The creaky old door greets me, as it has done for twenty-nine years now, giving a groan of protest as it shuts itself. It’s cold inside, ‘cause I don’t have central heating, so I’ll probably burn some of my paintings in the fireplace. I put my keys in the bowl sitting on the partition between the entryway and the living room and take off my coat.
The house is empty, and has been since my shrink moved out. He came after my mother left. I don’t know why she did, but between my father’s death, my mother abandoning me, and my loneliness I checked myself in to a therapist. No one knew. I liked to call my shrink Doc’. He took the time to try and find a diagnosis, and eventually told me that all I suffered from was Manic Depression. That made me happy; at least I wasn’t crazy. Doc’ and I had a very carnal relationship, until I went and got myself diagnosed with ‘Emotional Erectile Dysfunction’. He diagnosed me after one of our “sessions” on his desk. I’m a blunt person, so I told Doc’ to tell it to me bluntly. Apparently, the goods are working, I just have too many issues to get it up, so Doc’ dumped me. I haven’t gone back since. Doc’ was just using me, but he still fills my prescriptions when I’m out.
I run my fingers across the Bear as I head to the kitchen. It’s smooth and worn down, and though it hurts my back I can’t bring myself to throw it out. I sit on the floor beside it instead, ‘cause the house is devoid and barren of stuff other than what were my parents’ meager possessions from when they immigrated to America, so I don’t have too much furniture.
My pill box is the only thing on the low table, filled to the brim in the Wednesday, Thursday, Friday, Saturday, and Sunday slots. I’m too tired to take my medicine today, and I think I’m well enough to skip it. I have three Doc’ makes me take daily: a purple one for depression (these are supposed to be happy pills. I think that they should be orange or yellow, a happy color), a periwinkle one ‘cause I have an increased spinal fluid pressure and it affects my eyesight, and a white one for fibromyalgia. I blame my mother; she drank. The last item in there is a multivitamin. I like the Flintstones kind; they’re the tastiest. I like to eat Barney. He wasn’t near as negative as Fred, and I don’t want that negativity in my body.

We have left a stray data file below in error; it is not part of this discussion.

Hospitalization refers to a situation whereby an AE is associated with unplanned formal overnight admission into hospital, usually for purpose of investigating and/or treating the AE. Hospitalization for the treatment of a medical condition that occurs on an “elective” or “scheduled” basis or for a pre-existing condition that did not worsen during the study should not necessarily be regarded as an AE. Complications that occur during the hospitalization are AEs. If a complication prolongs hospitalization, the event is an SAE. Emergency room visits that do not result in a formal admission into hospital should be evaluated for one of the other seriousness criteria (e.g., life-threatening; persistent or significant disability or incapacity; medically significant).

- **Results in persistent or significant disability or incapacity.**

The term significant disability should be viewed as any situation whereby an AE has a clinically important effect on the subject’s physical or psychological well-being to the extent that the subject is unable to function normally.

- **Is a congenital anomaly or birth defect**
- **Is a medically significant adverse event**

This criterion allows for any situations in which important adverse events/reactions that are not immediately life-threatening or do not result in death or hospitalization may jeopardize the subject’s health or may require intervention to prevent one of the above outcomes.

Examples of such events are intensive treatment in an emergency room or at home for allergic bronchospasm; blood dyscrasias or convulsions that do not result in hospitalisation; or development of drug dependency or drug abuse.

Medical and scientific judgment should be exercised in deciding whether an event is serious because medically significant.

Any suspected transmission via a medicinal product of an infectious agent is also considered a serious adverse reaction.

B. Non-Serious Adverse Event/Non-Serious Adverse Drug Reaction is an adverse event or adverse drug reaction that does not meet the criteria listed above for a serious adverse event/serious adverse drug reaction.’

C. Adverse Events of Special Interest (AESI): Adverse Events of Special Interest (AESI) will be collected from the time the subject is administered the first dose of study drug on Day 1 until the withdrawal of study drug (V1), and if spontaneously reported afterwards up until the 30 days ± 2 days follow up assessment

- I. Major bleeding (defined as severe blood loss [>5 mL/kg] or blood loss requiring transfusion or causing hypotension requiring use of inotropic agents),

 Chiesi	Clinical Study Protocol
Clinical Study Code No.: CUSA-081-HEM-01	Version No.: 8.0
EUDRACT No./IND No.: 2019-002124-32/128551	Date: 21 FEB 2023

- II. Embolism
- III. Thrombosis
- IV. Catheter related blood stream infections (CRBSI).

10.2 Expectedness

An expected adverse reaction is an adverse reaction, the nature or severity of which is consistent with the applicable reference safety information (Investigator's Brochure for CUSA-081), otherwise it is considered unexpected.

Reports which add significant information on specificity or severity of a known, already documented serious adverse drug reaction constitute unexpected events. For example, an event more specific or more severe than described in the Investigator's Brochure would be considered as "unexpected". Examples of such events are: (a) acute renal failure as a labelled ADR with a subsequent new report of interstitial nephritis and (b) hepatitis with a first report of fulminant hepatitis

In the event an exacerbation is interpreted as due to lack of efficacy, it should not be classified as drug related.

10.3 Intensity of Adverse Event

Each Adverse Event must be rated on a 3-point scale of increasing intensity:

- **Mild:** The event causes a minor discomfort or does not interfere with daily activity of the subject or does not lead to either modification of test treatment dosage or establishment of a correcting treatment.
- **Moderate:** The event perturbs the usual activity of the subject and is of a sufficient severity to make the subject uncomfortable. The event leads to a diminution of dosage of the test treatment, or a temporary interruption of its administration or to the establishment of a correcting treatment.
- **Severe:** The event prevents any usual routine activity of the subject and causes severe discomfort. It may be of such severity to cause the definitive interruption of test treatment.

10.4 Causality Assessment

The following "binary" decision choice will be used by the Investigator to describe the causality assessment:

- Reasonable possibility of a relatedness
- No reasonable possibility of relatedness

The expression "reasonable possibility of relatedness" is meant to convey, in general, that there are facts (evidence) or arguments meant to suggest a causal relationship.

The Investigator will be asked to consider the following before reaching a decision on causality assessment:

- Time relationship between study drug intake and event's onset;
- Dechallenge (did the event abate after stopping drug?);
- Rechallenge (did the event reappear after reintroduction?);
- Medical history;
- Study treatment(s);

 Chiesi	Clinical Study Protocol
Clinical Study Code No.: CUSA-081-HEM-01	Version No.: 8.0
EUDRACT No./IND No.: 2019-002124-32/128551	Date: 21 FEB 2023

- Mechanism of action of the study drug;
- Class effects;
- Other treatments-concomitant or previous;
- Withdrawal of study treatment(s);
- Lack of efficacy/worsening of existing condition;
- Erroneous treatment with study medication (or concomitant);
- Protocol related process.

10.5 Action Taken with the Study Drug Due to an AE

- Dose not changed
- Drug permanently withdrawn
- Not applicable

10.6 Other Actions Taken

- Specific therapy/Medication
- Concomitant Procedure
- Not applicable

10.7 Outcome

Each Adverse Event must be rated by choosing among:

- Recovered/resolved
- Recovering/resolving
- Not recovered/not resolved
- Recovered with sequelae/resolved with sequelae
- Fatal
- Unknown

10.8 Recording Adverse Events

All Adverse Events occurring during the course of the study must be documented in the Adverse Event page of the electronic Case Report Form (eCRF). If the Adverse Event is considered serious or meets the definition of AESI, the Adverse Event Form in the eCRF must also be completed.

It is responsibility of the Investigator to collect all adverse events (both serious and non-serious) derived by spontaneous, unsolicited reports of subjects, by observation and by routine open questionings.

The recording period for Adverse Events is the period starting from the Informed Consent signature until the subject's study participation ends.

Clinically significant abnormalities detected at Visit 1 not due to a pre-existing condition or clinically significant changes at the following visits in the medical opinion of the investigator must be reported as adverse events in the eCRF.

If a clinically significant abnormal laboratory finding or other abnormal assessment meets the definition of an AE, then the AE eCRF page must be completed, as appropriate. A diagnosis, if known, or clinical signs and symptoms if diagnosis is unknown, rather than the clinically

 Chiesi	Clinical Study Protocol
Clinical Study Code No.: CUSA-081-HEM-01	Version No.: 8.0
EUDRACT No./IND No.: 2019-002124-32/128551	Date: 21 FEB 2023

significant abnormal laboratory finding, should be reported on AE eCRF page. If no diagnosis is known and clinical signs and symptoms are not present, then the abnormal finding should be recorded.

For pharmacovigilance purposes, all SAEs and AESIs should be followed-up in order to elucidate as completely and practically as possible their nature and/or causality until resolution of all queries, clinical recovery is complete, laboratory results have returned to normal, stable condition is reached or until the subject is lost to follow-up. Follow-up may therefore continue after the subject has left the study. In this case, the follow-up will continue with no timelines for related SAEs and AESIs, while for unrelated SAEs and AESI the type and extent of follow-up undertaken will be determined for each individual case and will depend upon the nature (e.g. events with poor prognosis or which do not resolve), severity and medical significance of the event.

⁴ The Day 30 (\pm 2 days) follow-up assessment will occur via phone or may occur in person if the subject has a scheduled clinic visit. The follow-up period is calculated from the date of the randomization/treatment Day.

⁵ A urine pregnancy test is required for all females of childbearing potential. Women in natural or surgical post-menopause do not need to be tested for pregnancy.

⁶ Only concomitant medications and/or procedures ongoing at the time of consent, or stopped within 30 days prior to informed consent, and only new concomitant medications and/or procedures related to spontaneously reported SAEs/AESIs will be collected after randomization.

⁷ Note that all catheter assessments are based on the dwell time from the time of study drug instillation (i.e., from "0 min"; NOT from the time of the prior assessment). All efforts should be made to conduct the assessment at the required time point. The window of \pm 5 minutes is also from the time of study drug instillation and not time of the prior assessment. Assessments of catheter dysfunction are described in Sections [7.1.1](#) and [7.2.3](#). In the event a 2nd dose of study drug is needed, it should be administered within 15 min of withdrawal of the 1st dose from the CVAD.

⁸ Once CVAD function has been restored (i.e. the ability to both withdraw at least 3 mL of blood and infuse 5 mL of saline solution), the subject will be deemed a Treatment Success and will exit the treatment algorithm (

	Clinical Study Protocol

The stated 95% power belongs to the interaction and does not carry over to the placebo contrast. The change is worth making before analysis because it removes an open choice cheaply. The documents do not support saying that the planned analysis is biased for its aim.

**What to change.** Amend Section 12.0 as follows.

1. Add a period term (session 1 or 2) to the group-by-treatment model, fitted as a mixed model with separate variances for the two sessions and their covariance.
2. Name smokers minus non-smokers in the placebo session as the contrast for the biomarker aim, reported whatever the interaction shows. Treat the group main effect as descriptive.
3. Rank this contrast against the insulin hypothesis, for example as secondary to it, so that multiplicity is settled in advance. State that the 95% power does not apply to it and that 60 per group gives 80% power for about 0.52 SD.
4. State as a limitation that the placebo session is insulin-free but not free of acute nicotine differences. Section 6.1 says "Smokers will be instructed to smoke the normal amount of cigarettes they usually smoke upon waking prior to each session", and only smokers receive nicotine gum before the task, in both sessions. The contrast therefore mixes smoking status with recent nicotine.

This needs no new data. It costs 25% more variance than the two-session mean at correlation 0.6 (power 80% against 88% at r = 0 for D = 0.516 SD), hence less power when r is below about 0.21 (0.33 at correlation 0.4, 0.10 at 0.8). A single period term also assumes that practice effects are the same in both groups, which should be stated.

I’m chilled to the bone, literally. That or my fibromyalgia is kicking up; it’s always worse in the winter. The only true supply of warmth in my house is the bath, and the warm water in the tub fills the whole tiny room with steam that casts all the glass into obscurity. I strip in the utility room, my clothes wet from being in the snow, and sprint through the hall to escape the cold that bites at my nude flesh.
A loud noise startles me and I yelp and jump, cringing in the middle of the hall. Once the ebb of adrenaline stops hurting in my chest, my mind tries to trace the noise. It sounded like the bottle of whisky my father threw in the fire one day. It was my mother’s good expensive whisky, which she drank only when she really wanted to make my father angry. I remember I had been sick, and my mother spent the medicine money my father gave her on booze. I was bundled up in a quilt sitting next to my father on the floor when he got up out of the Bear, walked into the kitchen and pulled the diamond cut bottle filled with the amber liquid from the cabinet, then returned to the living room and hurtled it into the fire place. The lovely glass shattered, and I was saddened for some reason at its loss, but then my father came and picked me up – he never touched me – and set me by the alcohol fueled fire and I forgot that sad feeling. That was what the noise sounded like, that shattered glass and my mother’s sobs.
I found the source in the living room: a photo frame that housed an old photo of my parents on their wedding day had fallen from the mantle, and glass had skittered all over the floor. The wood frame broke cleanly along the glued seams, splitting and wreathing loosely the faded paper. I picked it up, looking into my father’s austere features, and as I did so a folded, stained piece of lined paper fell from behind the photo. I slowly unfolded the aged paper, yellowed and tanned, looking down to tight, fluid cursive. It was my father’s handwriting… I recognized the heavy arches on his A’s from when he wrote my name down on the clipboard for the doctor when I was eight.
I pressed the paper to my cheek, inhaling the scent of must and my father’s aftershave. I hadn’t smelled that scent in sixteen years, a scent so burned deep into my memory. I struggled to read cursive, so I held it close to my face to pick out what I could, realizing it was in Italian.

Euphemia, my dearest,

The sun flickers weakly against your flame, the moon grows jealous of you surely as it wanes. Would one kiss be spared from your bloody lips, one glance stolen away from your inamorato…

I had to stop reading for a moment. The paper had translucent in patches scattered across it, warped from what I knew undoubtedly to be my father’s tears. Soon my own joined the dried spots, smudging deep pools of murky ink.

Is there aught I can do to wrest your heart? The hooks you put in mine rust and bleed, my eyes hollow, my soul empties… I long for thy touch, for thy flesh, for the give and warmth, for the scratch of your dark curls. I have not felt this in thirteen years, no, the scratch against the pads of my fingers, against my cheek! Oh, Euphemia, how many men will taste your flesh before I? How much suffering can my heart sustain before it quits? If you read this, I have died and you are throwing away my photo. This letter will never make it past those thick lashes, for if you cannot see my pain now, none of my feelings have worth…